The Higher Ed Workplace Blog

The Meaning of Transformation at the 2012 Annual Conference and Beyond

Merriam Webster Dictionary online provides a pretty standard definition for the word transformation: an act, process, or instance of transforming or being transformed. Most of us would have probably conjured up a similar definition if asked by a colleague or peer for a layman’s understanding. What I find more interesting is one of Merriam Webster’s alternative definitions: genetic modification of a bacterium by incorporation of free DNA from another bacterial cell. Now, some might say this is a far stretch from the world of higher education human resources—what does evolution of bacteria have to do with us–we humble practitioners. From my time spent in the “HR Transformation: What Can It Mean on Your Campus” workshop this morning, I think the latter definition is ever pertinent to the theme of this year’s CUPA-HR Annual Conference “Revolutionary Action: Engage. Lead. Transform.” While it may not be a stretch to believe that some of our fellow faculty and staff may see us on the human resources side as bacteria (ever felt like an administrator or department head looked at you like scum under a microscope?), what I was so captivated by was the notion of transformation occurring at the genetic level. So, to make the connection, transformation HAS to happen deep within and must include the incorporation new “DNA” (so, think ideas, priorities, approaches, personnel, decisions…).

My favorite comment from this morning, the one that really resonated with this young professional looking at this profession we’re in from a wide-eyed perspective, is that transformation is not simply what we do; it is what we are about.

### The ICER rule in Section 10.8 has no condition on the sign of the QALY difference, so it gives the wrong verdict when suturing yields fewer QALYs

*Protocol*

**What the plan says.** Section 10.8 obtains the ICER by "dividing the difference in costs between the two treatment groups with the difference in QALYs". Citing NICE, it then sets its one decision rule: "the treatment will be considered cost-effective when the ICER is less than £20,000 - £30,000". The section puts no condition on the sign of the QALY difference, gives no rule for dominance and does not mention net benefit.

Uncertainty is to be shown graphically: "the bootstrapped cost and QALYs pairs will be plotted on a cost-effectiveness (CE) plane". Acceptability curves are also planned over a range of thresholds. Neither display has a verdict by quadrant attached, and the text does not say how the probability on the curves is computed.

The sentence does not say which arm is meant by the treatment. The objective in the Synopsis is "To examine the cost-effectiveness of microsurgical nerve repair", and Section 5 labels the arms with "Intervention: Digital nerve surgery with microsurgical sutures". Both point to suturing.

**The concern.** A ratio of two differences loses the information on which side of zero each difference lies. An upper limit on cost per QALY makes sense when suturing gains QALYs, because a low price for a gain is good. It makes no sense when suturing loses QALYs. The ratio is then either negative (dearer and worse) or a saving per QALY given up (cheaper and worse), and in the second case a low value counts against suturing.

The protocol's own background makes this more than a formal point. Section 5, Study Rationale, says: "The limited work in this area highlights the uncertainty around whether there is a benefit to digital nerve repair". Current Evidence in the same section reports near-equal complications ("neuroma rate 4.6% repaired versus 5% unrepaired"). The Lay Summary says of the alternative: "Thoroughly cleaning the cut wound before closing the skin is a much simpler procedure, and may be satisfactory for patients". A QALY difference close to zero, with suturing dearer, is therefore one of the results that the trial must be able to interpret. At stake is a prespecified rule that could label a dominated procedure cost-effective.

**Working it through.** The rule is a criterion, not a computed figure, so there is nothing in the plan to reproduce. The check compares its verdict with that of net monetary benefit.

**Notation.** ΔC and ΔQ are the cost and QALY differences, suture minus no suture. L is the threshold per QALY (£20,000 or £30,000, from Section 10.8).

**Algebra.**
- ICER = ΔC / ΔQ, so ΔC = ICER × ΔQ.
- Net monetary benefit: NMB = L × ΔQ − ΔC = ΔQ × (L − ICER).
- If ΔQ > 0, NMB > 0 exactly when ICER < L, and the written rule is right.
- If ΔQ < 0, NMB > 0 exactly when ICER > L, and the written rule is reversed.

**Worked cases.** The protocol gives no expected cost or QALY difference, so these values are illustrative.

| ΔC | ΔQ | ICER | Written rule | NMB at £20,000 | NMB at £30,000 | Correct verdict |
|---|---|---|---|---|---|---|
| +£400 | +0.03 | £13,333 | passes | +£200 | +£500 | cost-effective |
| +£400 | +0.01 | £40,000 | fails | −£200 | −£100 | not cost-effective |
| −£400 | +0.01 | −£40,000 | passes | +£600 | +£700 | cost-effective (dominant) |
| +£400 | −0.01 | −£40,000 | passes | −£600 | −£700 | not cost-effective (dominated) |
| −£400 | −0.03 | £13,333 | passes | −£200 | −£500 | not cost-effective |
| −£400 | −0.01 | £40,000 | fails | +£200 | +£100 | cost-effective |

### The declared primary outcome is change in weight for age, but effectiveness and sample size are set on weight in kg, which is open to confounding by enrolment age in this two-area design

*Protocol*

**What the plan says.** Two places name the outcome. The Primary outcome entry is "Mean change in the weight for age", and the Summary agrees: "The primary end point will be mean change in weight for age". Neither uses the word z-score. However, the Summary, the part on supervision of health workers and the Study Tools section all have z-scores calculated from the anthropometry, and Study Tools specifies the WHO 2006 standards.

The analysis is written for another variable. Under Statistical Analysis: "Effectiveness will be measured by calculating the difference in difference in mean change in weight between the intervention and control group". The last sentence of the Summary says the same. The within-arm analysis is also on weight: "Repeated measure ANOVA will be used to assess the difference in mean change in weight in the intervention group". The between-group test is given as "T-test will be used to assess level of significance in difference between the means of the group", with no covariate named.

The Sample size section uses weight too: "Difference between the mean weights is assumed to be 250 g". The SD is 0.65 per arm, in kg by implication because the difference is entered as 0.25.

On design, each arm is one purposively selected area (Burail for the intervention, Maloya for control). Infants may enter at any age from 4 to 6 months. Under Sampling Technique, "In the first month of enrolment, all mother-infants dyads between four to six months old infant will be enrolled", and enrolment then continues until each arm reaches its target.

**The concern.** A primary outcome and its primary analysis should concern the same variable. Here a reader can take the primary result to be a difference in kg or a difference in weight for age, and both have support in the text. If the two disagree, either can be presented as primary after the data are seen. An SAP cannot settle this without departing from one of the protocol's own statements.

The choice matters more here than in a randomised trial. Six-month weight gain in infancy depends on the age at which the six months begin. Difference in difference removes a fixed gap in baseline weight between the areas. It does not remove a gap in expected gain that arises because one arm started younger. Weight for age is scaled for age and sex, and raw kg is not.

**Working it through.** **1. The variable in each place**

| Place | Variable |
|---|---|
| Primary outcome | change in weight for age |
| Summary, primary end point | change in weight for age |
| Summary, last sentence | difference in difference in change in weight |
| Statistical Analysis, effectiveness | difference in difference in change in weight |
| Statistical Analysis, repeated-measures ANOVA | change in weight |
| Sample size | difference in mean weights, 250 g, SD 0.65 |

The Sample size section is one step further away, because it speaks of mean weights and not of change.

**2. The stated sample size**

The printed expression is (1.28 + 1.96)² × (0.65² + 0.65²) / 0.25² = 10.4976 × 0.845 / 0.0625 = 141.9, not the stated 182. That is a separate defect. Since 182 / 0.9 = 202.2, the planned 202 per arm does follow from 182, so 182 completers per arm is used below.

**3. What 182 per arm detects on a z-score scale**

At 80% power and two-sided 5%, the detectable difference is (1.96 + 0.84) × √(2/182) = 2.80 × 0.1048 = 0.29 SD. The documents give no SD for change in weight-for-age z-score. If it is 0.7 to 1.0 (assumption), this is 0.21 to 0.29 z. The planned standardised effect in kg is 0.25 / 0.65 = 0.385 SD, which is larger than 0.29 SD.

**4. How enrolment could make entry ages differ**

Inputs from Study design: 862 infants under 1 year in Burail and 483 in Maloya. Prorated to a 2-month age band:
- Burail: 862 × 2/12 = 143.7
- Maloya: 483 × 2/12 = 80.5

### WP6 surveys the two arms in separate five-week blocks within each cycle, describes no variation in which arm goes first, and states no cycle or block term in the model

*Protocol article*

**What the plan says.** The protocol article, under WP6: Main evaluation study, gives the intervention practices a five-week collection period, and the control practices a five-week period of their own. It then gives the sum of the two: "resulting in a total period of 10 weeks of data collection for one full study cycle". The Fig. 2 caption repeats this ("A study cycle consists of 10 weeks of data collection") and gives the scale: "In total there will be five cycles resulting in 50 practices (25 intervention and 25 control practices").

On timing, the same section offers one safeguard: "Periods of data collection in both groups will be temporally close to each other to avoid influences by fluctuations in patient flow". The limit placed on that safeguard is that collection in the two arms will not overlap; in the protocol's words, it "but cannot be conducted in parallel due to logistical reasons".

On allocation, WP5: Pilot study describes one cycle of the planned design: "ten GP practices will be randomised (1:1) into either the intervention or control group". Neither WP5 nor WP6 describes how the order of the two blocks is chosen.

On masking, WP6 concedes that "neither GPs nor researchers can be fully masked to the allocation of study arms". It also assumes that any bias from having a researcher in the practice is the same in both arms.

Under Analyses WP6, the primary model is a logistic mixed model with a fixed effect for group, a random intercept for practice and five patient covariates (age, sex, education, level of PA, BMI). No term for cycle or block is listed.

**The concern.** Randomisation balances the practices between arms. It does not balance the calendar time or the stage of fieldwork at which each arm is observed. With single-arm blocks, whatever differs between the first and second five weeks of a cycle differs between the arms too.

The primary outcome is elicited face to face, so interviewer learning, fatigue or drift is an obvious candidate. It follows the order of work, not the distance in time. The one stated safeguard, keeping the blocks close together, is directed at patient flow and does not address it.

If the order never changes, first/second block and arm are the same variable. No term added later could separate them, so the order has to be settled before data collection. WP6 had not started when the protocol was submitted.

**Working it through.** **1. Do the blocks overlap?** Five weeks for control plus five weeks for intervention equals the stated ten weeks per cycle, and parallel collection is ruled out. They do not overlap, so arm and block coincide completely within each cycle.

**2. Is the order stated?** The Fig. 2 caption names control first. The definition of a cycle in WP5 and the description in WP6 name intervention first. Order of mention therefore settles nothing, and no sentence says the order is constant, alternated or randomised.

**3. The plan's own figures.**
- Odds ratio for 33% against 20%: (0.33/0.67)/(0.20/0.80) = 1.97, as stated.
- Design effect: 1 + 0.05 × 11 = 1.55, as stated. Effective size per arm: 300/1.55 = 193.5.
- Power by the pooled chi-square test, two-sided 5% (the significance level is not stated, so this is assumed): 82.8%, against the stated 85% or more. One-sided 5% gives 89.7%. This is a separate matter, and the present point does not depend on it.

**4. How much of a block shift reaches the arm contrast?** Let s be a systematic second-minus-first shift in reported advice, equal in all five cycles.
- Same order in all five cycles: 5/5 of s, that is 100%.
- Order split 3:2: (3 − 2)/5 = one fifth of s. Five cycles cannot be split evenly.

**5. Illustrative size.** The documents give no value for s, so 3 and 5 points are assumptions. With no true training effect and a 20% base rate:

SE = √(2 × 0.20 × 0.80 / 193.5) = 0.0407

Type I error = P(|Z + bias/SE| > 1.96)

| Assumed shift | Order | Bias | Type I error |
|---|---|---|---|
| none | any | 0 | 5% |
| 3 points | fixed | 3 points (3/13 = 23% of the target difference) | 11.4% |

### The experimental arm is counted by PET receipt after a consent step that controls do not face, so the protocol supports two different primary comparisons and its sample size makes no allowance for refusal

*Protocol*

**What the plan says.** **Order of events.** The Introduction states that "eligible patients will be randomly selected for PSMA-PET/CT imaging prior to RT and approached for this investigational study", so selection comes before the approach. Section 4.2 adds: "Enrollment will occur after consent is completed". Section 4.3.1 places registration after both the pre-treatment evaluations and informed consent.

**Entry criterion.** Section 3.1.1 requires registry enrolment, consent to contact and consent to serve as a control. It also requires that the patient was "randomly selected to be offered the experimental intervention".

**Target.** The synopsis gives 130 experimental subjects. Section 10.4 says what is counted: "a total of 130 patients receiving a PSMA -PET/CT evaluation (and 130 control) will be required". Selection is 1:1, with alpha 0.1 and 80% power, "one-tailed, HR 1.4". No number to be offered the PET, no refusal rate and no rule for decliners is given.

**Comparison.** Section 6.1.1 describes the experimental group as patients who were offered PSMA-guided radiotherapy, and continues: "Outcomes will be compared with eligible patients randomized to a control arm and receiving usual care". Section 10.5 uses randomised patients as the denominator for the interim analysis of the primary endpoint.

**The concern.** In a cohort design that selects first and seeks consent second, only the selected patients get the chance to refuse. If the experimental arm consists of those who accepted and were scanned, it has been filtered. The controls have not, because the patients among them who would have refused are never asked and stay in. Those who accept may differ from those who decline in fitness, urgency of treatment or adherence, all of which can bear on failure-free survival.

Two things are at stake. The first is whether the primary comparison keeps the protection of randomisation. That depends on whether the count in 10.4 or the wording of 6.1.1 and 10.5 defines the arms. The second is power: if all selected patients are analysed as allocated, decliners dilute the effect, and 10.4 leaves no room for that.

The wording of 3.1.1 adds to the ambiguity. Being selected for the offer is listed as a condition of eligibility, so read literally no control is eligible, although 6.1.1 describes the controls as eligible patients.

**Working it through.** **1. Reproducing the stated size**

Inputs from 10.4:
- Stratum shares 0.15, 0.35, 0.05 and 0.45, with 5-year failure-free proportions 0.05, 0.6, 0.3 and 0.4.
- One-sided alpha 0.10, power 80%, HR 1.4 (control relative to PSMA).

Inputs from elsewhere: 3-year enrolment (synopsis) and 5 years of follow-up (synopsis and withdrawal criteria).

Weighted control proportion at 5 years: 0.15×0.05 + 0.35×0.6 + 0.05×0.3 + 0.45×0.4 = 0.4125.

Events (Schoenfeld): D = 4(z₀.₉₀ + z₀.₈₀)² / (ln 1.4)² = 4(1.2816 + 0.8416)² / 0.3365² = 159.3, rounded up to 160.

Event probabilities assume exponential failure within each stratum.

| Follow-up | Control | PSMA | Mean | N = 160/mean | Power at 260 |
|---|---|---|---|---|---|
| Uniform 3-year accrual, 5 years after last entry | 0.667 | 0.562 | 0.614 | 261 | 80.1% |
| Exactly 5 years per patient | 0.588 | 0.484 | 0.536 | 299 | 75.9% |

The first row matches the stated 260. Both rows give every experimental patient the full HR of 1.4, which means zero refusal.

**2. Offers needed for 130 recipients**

Other musings from the workshop that could spur revolutionary action as we look at engaging, leading, and transforming:
• Sometimes you have to through something that needs changing up in the air and let those at stake “catch it” and find the solution. Be there to help and guide those who self-govern. This is part of being a change agent; change agents are crucial roles to transformation.
• Transformation–any process involving change–will sometimes require the answer to be “no.” Don’t start the conversation or automatically answer with “no.” Start with “maybe,” do the research especially regarding folks academic side of house, and go from there.
• More often than not the “no” isn’t in the end result–it’s in the approach. Work with folks to get to the desired end result. Give people, and help them formulate options.
• Remember to focus on building mission-based partnerships: the college of arts & sciences is not the same as the medical school. They have different shoes to fill. Go to them, see what they need and how you can help them specifically.
• When you meet with departments about data-driven decisions, check your data with an administrator in that department prior to your meeting with top admins. If your data is wrong when you try to justify decisions on that data, your seat is gone and credibility–which is key to establish and uphold–gone as well.

So, how do you intend to engage, lead, and transform over the next few days while at the conference in order to spur revolutionary action at your institution?